Genealogical Research in England's Public Record Office: A Guide for North Americansby Judith Prowse Reid. Published by Genealogical Publishing Co., 1001 N. Calvert Street, Baltimore MD 21202. 1996. 148 pp. Illustrated, Index. Hardcover. $22.50 plus $3.50 shipping ($1.25 for each additional book).
The Public Record Office (PRO) in London is one of the richest genealogical repositories in the world. This book begins by addressing the general question of when to use the PRO and why. It provides very current references for books to get you started on your English research. Some references so current that they have not been published yet. The book progresses to talk about the logistics of getting to and working at the PRO. This is basic information found in many books but is very current acknowledging the many changes that are occurring with the movement of records from Chancery Lane in London to Kew.
The following chapter provides a good explanation of the class lists which are used to organized the material and are created by the originating government agency. This section is especially strong in citing published records and tools for US Colonial research.
The next two chapters dealing with Emigration, Immigration and other records is where this book excels. A good overview is given of lots of sources and record classes helpful to the North American researcher but often omitted as not relevant in books written about the PRO for English researchers. To learn more specifically what these record classes contain the researcher is directed to other resources.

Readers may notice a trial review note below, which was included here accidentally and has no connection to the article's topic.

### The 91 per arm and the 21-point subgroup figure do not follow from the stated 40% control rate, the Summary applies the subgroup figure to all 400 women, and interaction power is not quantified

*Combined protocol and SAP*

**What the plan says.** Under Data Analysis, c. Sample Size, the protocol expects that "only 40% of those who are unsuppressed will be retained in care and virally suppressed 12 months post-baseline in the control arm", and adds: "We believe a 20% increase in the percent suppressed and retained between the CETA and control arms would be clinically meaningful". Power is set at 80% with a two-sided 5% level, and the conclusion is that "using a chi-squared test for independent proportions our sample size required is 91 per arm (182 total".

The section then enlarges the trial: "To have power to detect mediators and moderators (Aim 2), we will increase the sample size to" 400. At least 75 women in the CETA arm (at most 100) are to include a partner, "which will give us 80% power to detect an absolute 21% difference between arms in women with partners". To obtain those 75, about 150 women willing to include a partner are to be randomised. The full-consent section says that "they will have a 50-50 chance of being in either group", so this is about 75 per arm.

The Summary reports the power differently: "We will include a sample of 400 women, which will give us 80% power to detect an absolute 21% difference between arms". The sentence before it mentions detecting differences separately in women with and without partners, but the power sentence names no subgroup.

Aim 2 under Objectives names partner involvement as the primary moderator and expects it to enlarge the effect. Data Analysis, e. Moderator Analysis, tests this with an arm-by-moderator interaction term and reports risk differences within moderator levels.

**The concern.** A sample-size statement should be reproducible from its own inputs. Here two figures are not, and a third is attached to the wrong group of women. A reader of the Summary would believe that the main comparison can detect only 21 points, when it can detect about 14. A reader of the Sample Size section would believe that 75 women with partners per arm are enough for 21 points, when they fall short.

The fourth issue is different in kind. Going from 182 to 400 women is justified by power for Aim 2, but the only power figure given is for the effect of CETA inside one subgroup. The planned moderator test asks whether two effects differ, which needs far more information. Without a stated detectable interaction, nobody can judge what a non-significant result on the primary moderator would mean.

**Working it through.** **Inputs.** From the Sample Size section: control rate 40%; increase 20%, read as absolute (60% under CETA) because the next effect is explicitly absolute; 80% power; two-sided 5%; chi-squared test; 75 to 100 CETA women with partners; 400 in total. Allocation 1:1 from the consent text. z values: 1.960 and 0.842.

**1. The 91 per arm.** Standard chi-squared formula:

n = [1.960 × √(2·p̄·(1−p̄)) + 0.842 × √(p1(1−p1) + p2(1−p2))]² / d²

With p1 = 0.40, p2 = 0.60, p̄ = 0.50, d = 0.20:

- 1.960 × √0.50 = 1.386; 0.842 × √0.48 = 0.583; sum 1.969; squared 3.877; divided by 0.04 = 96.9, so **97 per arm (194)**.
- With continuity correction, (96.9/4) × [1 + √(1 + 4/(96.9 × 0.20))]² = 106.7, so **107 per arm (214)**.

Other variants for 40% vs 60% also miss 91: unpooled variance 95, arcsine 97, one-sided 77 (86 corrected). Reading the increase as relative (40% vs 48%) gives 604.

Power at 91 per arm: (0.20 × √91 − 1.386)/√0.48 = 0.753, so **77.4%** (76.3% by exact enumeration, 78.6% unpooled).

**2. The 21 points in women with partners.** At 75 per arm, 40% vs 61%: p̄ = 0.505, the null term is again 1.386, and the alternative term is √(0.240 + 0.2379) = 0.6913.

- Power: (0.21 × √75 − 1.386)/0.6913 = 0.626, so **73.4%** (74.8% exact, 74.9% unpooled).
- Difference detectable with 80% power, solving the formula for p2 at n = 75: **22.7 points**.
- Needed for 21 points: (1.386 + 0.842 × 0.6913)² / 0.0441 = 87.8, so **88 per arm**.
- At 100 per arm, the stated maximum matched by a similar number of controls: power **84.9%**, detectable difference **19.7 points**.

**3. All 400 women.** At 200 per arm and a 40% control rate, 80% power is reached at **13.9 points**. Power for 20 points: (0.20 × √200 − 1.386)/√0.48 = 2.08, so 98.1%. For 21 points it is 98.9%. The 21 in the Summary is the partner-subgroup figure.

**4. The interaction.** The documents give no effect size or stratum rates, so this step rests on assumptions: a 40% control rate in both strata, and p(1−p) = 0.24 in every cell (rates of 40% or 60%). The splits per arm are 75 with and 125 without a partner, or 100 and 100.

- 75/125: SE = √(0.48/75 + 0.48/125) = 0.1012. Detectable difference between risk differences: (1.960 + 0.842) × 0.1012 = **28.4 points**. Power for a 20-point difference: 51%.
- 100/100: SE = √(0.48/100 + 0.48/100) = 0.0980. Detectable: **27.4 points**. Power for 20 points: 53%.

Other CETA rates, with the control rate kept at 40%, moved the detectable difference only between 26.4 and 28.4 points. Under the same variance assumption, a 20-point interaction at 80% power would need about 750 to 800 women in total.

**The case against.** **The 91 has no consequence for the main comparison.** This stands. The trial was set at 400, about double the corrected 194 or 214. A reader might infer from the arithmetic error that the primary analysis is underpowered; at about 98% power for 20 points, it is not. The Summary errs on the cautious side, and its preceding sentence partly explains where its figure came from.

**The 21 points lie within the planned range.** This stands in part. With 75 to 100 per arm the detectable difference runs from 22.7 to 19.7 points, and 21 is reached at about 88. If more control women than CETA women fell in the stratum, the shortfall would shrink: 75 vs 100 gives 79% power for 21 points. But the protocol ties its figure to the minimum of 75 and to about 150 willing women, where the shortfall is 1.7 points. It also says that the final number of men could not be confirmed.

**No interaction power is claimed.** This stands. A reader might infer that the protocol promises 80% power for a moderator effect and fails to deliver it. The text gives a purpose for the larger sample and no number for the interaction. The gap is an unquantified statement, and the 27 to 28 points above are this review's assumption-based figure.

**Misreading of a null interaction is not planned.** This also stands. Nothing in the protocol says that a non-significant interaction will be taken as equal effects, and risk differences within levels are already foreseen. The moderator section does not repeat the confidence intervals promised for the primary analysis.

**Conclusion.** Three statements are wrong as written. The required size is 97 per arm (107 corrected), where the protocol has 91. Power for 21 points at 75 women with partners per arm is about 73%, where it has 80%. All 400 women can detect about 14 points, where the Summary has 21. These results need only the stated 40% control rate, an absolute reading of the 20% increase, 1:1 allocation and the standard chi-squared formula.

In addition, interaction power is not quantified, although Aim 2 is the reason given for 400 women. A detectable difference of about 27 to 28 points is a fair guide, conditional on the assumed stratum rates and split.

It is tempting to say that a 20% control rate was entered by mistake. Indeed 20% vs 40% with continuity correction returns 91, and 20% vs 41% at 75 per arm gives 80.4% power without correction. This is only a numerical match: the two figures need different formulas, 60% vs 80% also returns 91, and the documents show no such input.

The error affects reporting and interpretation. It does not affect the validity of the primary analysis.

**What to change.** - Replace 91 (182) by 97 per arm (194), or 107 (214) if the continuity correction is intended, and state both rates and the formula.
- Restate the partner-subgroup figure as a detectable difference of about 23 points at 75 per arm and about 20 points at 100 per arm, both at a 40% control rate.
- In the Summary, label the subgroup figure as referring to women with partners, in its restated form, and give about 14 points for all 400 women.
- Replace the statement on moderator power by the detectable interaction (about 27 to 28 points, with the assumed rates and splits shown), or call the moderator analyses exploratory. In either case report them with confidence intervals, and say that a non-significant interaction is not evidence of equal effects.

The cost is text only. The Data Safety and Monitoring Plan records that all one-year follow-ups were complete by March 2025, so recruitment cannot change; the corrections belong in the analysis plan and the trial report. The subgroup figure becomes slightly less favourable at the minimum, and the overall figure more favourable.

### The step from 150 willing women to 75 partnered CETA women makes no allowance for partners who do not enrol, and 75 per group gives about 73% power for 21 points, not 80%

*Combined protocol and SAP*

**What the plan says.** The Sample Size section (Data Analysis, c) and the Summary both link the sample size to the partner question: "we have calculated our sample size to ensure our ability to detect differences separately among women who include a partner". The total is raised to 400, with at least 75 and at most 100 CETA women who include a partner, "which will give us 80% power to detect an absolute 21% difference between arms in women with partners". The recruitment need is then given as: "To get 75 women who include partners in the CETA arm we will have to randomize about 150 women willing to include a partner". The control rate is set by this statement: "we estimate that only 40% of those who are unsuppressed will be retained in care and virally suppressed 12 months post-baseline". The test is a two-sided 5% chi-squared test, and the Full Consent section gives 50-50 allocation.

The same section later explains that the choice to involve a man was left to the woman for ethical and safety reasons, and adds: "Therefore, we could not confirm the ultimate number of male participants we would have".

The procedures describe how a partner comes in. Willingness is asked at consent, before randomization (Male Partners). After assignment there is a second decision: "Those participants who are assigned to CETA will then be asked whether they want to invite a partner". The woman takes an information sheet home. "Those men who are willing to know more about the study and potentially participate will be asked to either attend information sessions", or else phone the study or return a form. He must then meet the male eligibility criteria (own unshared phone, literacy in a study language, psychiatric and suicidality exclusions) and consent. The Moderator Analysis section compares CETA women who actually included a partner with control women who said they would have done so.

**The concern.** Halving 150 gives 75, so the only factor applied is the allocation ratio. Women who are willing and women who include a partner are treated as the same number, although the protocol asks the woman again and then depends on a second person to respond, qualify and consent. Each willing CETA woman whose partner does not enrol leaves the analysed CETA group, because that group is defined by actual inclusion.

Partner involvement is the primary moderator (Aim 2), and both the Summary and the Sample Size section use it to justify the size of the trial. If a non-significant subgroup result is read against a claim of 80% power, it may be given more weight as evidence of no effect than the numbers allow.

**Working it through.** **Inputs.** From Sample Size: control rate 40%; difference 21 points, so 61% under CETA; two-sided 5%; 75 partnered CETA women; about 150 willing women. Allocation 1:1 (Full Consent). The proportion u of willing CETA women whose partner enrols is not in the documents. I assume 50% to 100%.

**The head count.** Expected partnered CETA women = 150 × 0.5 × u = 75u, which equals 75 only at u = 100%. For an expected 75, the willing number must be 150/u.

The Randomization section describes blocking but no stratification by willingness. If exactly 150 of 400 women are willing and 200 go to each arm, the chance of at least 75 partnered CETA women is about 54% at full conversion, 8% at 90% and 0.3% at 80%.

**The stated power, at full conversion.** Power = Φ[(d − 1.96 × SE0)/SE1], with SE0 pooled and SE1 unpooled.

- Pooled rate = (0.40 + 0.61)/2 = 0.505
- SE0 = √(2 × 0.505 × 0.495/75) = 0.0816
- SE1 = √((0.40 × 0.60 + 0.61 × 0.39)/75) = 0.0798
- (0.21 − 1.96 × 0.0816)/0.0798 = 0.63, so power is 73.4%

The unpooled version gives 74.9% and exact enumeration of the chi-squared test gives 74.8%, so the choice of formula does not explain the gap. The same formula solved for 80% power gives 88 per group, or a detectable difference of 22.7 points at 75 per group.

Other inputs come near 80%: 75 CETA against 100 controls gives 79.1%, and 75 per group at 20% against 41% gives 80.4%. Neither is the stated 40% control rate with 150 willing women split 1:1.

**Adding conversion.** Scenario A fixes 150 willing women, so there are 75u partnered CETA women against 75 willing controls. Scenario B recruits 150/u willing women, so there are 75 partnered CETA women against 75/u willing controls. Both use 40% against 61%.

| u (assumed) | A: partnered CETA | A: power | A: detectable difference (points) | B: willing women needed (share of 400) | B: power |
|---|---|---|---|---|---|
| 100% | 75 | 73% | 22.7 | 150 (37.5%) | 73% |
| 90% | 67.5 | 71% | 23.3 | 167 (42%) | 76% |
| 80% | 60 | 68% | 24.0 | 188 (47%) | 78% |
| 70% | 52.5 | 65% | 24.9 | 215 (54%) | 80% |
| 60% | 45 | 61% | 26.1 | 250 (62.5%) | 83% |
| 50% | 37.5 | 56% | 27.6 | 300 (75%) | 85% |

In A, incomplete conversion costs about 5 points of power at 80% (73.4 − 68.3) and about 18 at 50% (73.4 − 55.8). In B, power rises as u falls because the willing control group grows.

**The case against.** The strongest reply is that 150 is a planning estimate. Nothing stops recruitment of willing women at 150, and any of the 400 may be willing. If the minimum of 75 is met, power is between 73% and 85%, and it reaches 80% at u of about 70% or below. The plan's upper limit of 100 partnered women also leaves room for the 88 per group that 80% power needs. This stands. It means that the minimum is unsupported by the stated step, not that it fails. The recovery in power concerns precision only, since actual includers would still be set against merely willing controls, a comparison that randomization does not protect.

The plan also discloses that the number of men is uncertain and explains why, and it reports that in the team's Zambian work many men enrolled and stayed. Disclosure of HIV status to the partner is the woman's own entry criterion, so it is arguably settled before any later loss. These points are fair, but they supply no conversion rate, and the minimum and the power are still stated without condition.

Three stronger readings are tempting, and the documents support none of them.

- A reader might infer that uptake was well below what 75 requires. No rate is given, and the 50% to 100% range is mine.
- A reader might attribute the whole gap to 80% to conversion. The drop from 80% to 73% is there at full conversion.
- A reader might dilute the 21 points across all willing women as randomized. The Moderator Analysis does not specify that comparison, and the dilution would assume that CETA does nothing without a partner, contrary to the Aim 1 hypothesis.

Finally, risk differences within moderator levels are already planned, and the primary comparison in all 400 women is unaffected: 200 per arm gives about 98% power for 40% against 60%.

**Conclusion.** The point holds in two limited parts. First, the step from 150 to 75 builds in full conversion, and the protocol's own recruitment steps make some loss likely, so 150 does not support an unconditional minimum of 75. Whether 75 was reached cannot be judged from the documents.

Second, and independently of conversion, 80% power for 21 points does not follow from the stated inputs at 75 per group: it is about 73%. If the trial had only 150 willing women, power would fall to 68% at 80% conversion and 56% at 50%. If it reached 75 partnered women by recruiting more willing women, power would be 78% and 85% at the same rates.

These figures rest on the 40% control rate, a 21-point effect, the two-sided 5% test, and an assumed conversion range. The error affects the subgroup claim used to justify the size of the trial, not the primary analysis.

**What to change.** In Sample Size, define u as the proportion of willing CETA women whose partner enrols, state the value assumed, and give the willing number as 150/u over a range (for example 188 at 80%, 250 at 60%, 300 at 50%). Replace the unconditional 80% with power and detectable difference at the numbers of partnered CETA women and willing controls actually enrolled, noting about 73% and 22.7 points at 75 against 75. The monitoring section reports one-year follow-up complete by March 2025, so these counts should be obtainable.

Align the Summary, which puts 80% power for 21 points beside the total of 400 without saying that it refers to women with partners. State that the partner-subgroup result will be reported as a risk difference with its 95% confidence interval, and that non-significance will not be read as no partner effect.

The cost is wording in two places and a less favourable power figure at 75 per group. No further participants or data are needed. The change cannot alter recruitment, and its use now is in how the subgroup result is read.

The appendices provide useful tools for the researcher including a listing of addresses, telephone numbers and guidebooks for the county record offices. However, not all guide books are listed, for example the 1993 Cumbrian Ancestors which is especially important for the records in Cumbria are scattered across three offices. As with all address lists it is soon out of date, the Shropshire Record Office relocated in May 1995.
Overall this is a must if you want to know what records are available in England for helping you get from North America back to England.Note: This book is now in its second edition (2000), which has also been reviewed in this newsletter.
Reviewed by Paul Milner
BIGWILL v.3 no.4, 1996